Today, 30th June, sees an estimated eight hundred thousand public sector workers go out on a one-day strike over pensions. In York, around two thousand people will be striking, from unions including the PCS, UCU and others.
The 30th is also, by happy chance, the evening of the new City of York Council’s first meeting.
A number of events have been scheduled for the day (list here), including:
- 8:15am: Cycle tour of picket lines – meet at Library Square. Plan is to visit strikers, bring messages of solidarity, food/drink, etc.
- Marches from workplaces into town (10:30am York College, 11:00am DEFRA)
- 11:30am-2:00pm: picnic and rally in Parliament Square
- 4:30pm – 7:00pm: rally in St. Helen’s Square for the first meeting of City of York Council.
The reasons for the strikes are varied; for some, they are purely about the public sector pensions issue, for others, they are an attempt to instigate more widespread industrial action (with discussions of more strikes in October, during the Conservative Party Conference, already taking place). For still others, they are part of a broader, more general campaign against the austerity measures being brought in, of which the pensions issue is one issue of many. UK Uncut, for example, have called for solidarity actions with the strikers, while school students in a number of areas – motivated in part by the student movement over the winter – are planning mass walkouts. Meetings have been happening across the country to plan for broader action on the day and, more importantly, how to keep things going.
Reactions to the strikes from across the party political spectrum have been fairly predictable. David Cameron has made it clear that “there was no question of climbing down” on the pensions issue, sentiments echoed by Treasury Secretary Danny Alexander in a speech that even ex-Tory Cabinet minister Michael Portillo was a bit much. The mind boggles; being lectured by a Tory for being too harsh to the unions is on about the same level as getting told off by the ICP for overdoing it on the makeup.
The poor wretch.
If the parties have been – albeit with differing excuses – united in condemning the strikes, the public has been far less uniform. While under-reported, opinion polls have indicated a mix of feelings, with a ComRes poll showing 48% support for the strikes (versus 36% against and 16% unsure), among other findings.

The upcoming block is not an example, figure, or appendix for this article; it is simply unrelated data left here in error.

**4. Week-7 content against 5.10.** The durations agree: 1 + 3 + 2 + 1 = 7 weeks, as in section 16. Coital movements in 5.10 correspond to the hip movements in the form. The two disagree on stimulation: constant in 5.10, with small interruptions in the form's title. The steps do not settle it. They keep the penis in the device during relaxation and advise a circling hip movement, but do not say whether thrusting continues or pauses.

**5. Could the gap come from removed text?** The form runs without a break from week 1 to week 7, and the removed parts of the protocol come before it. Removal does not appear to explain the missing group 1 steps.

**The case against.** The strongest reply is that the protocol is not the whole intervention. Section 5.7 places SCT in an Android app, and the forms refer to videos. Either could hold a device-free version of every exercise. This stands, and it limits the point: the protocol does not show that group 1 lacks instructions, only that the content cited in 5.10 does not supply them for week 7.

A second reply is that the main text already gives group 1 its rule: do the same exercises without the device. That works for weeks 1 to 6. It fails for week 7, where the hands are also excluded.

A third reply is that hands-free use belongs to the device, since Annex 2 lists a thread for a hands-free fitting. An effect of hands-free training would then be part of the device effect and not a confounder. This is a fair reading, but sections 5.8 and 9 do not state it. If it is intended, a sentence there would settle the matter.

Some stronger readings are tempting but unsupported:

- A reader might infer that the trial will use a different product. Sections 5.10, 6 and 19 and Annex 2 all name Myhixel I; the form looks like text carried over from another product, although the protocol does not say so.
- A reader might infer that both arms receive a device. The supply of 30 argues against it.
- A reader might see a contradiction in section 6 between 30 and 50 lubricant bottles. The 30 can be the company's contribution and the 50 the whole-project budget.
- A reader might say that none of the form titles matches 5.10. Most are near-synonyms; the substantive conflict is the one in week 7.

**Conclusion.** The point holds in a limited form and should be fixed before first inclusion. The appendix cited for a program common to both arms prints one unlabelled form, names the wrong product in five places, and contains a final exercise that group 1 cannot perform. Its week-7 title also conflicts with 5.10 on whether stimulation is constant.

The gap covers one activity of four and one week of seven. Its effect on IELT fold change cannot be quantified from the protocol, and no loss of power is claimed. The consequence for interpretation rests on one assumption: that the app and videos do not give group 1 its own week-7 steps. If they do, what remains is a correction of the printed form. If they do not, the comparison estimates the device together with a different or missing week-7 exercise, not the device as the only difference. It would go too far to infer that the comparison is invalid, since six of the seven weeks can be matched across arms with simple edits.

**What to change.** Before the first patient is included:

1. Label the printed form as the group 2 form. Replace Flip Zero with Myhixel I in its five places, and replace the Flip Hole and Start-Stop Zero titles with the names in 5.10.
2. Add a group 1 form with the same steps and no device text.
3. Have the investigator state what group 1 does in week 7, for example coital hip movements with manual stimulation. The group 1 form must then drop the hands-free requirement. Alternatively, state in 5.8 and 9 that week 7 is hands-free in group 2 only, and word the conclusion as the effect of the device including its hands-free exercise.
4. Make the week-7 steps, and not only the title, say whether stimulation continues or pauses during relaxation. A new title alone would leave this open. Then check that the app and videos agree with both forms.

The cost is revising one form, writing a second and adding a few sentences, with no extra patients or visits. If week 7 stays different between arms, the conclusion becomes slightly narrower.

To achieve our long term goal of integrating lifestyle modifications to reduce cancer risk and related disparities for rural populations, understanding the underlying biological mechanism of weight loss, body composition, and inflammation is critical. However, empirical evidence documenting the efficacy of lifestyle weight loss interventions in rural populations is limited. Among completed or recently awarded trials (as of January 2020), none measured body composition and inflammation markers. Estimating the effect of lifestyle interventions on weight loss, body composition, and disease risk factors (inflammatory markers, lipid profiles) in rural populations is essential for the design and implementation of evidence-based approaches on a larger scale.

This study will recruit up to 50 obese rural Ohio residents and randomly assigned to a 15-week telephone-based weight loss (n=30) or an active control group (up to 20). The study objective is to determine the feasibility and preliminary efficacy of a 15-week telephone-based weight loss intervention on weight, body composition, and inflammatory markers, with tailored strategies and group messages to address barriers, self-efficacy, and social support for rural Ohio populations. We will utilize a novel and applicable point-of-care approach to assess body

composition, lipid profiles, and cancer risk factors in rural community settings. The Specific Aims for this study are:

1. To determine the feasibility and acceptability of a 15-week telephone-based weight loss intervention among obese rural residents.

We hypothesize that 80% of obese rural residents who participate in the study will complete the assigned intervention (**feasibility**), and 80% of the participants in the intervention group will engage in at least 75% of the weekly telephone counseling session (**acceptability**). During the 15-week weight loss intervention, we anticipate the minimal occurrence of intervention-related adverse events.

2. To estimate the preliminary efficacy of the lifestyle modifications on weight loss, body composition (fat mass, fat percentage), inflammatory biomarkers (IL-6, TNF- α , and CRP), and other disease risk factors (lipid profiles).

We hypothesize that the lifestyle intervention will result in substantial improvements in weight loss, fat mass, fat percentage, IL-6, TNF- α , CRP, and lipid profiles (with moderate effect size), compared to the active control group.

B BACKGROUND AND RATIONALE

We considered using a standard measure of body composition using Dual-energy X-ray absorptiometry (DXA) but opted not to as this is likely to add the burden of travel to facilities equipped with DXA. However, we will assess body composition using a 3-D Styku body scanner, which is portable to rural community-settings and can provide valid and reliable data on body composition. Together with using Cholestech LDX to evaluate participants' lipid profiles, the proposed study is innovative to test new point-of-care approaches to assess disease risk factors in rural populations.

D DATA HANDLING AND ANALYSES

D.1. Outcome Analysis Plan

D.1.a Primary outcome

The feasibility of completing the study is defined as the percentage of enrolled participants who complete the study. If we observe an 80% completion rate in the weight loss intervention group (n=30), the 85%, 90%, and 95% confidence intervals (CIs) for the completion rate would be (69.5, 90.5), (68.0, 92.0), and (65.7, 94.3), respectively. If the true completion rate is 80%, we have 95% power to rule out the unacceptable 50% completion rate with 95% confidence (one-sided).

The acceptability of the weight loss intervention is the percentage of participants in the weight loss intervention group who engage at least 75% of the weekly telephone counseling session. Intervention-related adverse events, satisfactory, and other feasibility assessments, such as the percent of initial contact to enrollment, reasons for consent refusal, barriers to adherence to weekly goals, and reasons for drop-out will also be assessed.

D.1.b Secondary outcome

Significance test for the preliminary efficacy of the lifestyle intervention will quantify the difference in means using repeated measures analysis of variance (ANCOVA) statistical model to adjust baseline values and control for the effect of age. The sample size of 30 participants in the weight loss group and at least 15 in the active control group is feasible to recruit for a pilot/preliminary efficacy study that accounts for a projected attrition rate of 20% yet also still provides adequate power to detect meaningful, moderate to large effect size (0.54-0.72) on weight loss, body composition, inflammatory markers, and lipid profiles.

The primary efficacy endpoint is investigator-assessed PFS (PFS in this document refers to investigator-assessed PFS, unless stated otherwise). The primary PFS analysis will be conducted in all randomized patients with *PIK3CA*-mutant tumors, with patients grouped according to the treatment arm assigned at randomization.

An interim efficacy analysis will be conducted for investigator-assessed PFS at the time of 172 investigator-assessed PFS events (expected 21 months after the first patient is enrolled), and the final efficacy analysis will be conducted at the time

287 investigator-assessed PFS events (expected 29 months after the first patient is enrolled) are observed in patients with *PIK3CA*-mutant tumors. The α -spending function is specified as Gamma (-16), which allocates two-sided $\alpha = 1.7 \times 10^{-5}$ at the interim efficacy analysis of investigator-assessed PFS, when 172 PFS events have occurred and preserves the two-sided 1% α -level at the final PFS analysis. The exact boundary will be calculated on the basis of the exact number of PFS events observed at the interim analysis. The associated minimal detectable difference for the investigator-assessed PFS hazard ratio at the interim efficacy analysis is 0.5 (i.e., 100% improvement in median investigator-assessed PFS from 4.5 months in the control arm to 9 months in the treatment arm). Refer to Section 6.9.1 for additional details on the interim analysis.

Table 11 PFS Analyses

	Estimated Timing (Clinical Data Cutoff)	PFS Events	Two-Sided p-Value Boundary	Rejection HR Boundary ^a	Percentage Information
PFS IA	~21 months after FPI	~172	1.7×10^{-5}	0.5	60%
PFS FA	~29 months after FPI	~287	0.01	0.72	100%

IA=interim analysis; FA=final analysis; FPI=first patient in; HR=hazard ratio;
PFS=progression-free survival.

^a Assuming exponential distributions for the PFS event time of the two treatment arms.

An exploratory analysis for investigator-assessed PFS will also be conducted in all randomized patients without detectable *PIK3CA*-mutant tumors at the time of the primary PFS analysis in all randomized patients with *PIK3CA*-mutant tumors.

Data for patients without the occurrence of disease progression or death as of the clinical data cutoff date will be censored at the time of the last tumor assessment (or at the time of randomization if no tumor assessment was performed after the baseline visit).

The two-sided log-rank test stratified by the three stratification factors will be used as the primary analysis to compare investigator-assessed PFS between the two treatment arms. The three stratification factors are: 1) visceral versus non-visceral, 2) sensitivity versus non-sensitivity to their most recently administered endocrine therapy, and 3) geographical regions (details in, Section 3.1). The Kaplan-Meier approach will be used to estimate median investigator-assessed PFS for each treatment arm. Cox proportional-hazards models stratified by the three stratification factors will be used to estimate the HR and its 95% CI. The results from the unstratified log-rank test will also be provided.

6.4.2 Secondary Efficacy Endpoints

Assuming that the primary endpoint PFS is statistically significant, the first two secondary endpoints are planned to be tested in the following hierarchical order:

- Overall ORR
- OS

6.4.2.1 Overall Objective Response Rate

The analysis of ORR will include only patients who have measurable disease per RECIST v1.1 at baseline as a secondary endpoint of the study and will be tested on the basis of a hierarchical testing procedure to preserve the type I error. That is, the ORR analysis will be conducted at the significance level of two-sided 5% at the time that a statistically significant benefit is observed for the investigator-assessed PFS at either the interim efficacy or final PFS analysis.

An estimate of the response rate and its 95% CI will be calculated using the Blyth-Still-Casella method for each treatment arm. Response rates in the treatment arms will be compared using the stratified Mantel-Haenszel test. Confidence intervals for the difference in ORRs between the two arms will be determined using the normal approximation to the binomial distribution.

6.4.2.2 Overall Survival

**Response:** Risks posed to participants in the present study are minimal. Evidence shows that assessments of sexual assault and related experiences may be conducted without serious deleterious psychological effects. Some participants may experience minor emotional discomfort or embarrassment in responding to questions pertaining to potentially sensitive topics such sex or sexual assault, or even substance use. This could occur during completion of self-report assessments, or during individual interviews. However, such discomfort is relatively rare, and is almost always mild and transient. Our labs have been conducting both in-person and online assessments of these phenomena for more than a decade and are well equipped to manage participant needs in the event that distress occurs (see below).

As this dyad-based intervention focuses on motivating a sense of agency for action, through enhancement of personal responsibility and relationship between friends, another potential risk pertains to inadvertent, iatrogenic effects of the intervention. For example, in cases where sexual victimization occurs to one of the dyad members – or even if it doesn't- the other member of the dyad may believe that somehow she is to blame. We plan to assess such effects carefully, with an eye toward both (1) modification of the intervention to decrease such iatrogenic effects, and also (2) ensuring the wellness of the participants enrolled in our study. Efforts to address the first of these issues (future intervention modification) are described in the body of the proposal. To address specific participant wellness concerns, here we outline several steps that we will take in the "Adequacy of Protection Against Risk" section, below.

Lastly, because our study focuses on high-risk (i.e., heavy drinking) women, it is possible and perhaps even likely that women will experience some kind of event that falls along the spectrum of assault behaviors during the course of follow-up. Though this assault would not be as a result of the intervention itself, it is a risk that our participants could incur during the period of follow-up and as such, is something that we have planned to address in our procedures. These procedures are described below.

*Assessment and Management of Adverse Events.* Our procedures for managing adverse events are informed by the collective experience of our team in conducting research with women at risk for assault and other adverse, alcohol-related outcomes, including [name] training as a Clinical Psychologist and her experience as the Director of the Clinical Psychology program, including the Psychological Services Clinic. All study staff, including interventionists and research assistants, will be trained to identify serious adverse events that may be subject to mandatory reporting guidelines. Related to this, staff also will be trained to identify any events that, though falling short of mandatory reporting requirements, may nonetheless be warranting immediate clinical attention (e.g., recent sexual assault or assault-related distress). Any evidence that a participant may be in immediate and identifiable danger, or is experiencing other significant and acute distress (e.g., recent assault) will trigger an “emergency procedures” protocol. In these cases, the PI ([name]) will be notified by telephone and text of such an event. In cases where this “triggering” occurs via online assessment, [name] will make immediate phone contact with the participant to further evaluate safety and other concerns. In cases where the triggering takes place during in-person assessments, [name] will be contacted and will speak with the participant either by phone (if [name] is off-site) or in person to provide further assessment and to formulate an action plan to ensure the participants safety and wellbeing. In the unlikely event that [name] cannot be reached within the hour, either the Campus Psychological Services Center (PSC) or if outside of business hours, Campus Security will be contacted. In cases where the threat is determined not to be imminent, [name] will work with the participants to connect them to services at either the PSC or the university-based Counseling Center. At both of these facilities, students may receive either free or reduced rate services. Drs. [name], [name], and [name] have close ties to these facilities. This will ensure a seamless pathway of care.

Polls such as this should be taken with a pinch of salt for a number of reasons. Opinion polls themselves have multiple flaws, not least of which the fact that the opinions you’re getting are solely those of the kind of people who answer opinion polls (whoever they may be. freaks.) Combine that with the tendency of some respondents to mask or otherwise misrepresent their views, plus potentially unclear wording of questions, selective reporting of the results, etc., and their value is very much debateable. However, these polls do suggest that, at the very least, the media consensus that the public “don’t support” the strikes is a little shallow.
The bigger concern, however, is that public opinion and support does not in itself guarantee success. Evidence for this can be summed up in a single word: Iraq.
The anti-war movement in the early 2000s was possibly the most enormous, and most genuinely diverse and publicly supported, campaign in this country in decades. It featured the largest demonstration in British history, 15th February, and public support for the war – at least in the way it was carried out – was always shaky. Yet it happened anyway.
Issues such as “public support” and having the “right” arguments are important, but can only get us so far. As an article by the Solidarity Federation puts it:
The reason that reason gets us nowhere is that politics is not based on good arguments but on power relations. Democracies institutionalise power struggles to a certain extent, since it’s rather disruptive to have periodic coups and civil wars every time there needs to be a change of government. But only certain interests are institutionalised. Here’s a clue: they’re not ours. Thus none of the parties anywhere near power oppose the cuts (Labour included). The Lib Dems are a textbook example of what happens when previously minor parties get near power – they become all-but indistinguishable from the rest. Since our interests do not figure in this system, reasoned argument gets us nowhere. We win the argument, the cuts go ahead anyway and at best we can feel a sense of righteous indignation.
Public support, while important and necessary – both as a means of solidarity for one strike and a means of spreading the strikes wider – is not, in itself, enough. Nor can we rely on Miliband and the “Labour” Party, a party that has, with slightly different language, willingly jumped on board with press demonisation of unions, welfare claimants, the disabled and others. And the unions themselves – the ostensible focus of the day’s actions – remain limited both by a lack of political willpower and by the torrents of legal issues involved in anything other than the most tightly organised industrial activity.
To mangle a cliche, if we want a job doing well, we’ll have to do it ourselves. However flawed, the anti-cuts movement has seen a series of escalations, be it through UK Uncut occupying businesses, students trashing Millbank, some of the biggest demonstrations since Iraq, or – today – the biggest single day of co-ordinated strike action in decades. Already plans are in place for action over the coming months, on healthcare, jobs, benefits and more. For now, we have a day of action to be getting on with. See you there.
Love & rage,
A York Anarchist